The Lovely Land of Language Interference

The following article by Athena was published a while back. The NAJIT Observer team would like to offer it for your reading pleasure once more. Enjoy!

Have you ever taken a dash of one language with a sprinkle of another, mixed them together and simmered to taste? Of course you have! You’re bilingual. You’re bound to have stirred your languages together at one point or another.

There’s actually a fancy name for this: Language contact. Language contact is the secret demon that lies behind many of our language mistakes. I would venture to say that it is also the secret fairy godmother that gives rise to new usage and even new ways of thinking.

Sometimes I understand French grammar better when I hear the syntax of a French speaker in English. Take verb tense, for example. Both languages have past, present and future. So finding equivalents should be simple, right? Wrong. Of course that’s not right. If it were right, learning languages would be easy, instead of incredibly exasperating! It always makes me wonder, How did this become the idiomatic way to say things? Who decided it one day? This, to me, is why language is endlessly fascinating.

Let’s take a look at some examples, shall we?

    • Present perfect: “Depuis.” Depuis is a magical French word that means “since.” In French, you literally say, “I live here since five years.” Note that with the magical word depuis, you don’t need the present perfect like in English: “I have lived here for five years.” It’s only when you see this that you realize how verb tense is so much more malleable than we would imagine.
    • Future tense: “Quand je…” Do you need to tell someone that you’ll arrive at their house soon? In French, when you are discussing something that will happen in the future, you actually put it in the future. So you would literally say, “Tomorrow, I’ll see you when I will arrive to your house…” Note than in English, the “will” is unnecessary and sounds a bit odd, because we use present tense after the word “when.” However, it actually makes sense, logically, to conjugate this verb in the future.
    • Addled adverbs: “Basically.” Oh, incorrigible cognates. In English, if you want to sum it all up, you can just use that lovely all-purpose word. So can I say basiquement in French, since basique is a word? No, even though I have tried. If you really want to sound natural, you can say en gros, which is kind like saying, “on the whole.”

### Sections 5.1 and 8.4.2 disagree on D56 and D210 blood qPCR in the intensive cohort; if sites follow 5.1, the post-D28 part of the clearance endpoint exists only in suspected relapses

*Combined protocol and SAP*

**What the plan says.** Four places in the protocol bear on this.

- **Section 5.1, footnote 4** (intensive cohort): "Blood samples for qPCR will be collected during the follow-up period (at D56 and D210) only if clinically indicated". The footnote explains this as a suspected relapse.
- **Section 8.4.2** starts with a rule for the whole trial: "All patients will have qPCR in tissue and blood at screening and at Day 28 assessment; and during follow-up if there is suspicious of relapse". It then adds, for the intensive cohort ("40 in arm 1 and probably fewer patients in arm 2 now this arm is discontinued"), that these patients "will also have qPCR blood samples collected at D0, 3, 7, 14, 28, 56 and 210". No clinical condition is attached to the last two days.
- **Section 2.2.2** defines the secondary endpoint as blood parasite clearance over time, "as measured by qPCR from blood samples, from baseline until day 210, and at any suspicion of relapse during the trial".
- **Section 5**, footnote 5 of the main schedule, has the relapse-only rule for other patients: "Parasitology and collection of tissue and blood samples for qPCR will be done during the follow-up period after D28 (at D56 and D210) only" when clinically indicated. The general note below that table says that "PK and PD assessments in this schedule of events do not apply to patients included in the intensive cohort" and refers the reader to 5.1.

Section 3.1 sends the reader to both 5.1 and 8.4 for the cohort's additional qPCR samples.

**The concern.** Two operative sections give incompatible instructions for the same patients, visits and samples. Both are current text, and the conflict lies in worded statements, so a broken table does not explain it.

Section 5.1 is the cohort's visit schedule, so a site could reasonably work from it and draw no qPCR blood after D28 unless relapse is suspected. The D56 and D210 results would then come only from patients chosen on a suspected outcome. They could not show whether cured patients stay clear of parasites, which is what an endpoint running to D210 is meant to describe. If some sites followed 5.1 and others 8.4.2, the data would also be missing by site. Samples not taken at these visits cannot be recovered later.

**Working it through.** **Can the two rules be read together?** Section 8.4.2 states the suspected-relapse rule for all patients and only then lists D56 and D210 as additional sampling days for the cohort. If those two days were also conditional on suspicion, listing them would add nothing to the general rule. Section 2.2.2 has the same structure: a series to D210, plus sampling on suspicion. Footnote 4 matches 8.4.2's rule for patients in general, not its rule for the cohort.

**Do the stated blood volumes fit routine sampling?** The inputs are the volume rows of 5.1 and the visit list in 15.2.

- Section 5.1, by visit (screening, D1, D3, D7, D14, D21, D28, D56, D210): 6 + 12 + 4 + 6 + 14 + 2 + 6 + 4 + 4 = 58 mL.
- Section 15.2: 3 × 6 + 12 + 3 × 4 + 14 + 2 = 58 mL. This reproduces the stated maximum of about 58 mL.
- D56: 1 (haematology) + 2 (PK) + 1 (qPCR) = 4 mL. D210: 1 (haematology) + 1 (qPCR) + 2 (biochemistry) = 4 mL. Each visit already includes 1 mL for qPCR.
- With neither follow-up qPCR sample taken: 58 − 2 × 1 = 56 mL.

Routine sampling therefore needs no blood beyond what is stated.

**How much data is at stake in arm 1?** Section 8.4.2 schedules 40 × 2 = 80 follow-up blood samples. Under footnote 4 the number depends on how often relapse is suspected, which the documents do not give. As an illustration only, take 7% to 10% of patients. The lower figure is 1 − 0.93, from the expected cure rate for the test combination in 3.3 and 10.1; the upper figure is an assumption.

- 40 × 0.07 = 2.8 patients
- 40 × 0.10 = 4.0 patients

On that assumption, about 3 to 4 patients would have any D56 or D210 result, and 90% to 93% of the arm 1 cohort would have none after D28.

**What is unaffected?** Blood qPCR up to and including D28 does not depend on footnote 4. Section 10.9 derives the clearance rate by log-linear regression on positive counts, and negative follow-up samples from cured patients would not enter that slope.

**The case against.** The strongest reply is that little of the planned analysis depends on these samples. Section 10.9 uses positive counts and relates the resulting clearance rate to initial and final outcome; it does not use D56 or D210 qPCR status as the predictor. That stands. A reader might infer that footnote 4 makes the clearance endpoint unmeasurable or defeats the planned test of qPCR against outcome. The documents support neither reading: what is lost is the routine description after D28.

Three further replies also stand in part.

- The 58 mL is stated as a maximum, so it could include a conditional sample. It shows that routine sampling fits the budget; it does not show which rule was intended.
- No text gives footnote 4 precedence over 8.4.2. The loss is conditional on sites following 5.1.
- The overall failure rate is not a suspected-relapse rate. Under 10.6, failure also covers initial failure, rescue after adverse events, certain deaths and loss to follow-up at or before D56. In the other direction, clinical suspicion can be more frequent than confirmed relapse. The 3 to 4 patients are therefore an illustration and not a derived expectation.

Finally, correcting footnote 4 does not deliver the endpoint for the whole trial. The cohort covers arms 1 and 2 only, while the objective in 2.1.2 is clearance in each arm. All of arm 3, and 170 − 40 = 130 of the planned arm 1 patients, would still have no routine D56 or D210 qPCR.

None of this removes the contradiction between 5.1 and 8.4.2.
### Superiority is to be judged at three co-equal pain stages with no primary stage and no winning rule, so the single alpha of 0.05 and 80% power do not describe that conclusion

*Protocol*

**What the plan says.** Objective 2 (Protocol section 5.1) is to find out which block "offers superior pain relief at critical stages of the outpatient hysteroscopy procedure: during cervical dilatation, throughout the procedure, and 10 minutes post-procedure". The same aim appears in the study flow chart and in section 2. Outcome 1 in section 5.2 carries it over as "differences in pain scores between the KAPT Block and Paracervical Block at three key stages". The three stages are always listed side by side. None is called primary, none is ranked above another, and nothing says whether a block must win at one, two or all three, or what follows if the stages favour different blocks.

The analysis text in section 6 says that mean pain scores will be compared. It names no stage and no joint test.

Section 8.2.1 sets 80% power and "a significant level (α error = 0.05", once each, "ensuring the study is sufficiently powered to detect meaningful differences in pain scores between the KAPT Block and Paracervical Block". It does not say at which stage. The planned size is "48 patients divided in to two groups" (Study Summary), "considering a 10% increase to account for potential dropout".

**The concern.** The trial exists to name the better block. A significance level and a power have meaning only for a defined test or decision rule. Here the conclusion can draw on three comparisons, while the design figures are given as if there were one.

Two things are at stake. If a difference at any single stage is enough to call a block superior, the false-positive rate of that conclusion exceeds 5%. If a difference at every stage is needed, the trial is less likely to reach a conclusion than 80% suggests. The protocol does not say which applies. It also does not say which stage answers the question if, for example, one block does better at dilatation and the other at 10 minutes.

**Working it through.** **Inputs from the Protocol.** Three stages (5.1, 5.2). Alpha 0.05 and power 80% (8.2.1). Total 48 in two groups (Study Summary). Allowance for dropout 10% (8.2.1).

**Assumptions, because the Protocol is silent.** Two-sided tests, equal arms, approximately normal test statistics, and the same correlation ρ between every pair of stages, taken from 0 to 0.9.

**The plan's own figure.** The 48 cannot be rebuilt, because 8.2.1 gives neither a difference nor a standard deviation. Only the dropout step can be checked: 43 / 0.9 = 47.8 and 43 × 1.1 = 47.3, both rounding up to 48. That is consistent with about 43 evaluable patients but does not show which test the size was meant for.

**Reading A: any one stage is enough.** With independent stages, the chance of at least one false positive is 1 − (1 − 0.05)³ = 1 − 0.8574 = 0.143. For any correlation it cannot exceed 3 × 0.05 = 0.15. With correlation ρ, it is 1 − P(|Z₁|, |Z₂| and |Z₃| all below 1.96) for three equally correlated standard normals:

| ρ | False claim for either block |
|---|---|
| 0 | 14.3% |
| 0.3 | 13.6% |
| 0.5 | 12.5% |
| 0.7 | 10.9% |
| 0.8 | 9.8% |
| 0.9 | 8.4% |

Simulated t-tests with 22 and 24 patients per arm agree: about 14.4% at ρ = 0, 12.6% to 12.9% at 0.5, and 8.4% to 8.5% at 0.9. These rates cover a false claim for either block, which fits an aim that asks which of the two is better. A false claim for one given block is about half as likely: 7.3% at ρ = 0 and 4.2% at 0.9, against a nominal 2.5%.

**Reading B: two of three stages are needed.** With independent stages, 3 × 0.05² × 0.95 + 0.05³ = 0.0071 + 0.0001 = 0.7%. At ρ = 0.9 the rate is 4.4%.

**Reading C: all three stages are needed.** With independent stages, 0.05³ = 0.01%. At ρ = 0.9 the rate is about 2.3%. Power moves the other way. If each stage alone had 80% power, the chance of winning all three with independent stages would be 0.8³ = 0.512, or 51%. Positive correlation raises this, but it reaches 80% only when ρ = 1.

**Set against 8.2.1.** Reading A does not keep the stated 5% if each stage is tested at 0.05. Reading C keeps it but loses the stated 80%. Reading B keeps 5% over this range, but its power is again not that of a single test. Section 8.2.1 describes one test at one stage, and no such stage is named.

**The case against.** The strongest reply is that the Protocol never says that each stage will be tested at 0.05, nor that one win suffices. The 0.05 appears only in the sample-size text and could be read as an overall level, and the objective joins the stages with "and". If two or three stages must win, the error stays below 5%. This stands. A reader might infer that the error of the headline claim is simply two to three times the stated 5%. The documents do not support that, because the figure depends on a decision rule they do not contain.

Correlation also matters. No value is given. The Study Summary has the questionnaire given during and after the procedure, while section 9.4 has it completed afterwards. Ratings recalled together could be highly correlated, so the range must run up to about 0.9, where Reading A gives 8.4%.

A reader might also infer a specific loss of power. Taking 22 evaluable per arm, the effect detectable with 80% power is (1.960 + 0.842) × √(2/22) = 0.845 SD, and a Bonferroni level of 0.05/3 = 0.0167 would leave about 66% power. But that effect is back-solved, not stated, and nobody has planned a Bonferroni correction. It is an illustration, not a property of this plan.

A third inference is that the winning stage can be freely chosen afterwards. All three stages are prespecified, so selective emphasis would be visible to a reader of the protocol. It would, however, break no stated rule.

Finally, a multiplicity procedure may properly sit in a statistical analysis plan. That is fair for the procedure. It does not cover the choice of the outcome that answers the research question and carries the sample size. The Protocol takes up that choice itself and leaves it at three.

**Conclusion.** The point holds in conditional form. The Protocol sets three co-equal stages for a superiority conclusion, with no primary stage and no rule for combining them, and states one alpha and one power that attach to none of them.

• Syntax: “Also.” This time, the issue is word order. In English, you can say, “I would also like some cheese.” You can say, “I would like some cheese, also.” But you cannot say, “I would like also some cheese.” In French, you can. And why not? Who decided where we were allowed to put “also” in a sentence? Nobody and everybody, it would appear.

The crazy thing is how nuanced many of our examples of language contact are. Sometimes it’s hard to even pinpoint why certain phrasings sound a little off. Usually the only way to know is by hanging out with people who are as nerdy about language as you are (take a gander at How to Shamelessly Steal Language Skills from our Friends and Colleagues for more on that topic).

And sometimes, even though something sounds off, I’ll use it anyway. Take the verb “to live,” for example. In both French and Spanish, you can live a day. You can live a situation. You can live a feeling. In English, you can experience those things, not live them. But there is a different impact when you say “live.” It feels fuller, stronger, more real, perhaps.

What have you lived in the lovely land of language interference? I’m curious to know. Comment below!

Portrait of Athena MatilskyAthena Matilsky fell in love with languages the year she turned sixteen. She majored in Spanish interpreting/translation at Rutgers University and also studied French. After graduation, she taught elementary school in Honduras and then returned home to begin freelancing as a medical and court interpreter. She later became a staff interpreter for the NJ judiciary. She has gone on to earn certifications as a healthcare interpreter and a federal court interpreter for Spanish and as a court interpreter for French. Most recently, she received her Master’s Degree in Conference Interpreting from Glendon at York University. She currently works as an interpreter and teacher, training students to acquire the skills necessary to pass state and federal interpreting exams. When she is not writing or interpreting, you may find her practicing acroyoga or studying French. Website:

Main photo by Enrique Hoyos from Pexels. Body photo by Benjamin Svobodny from Pexels.

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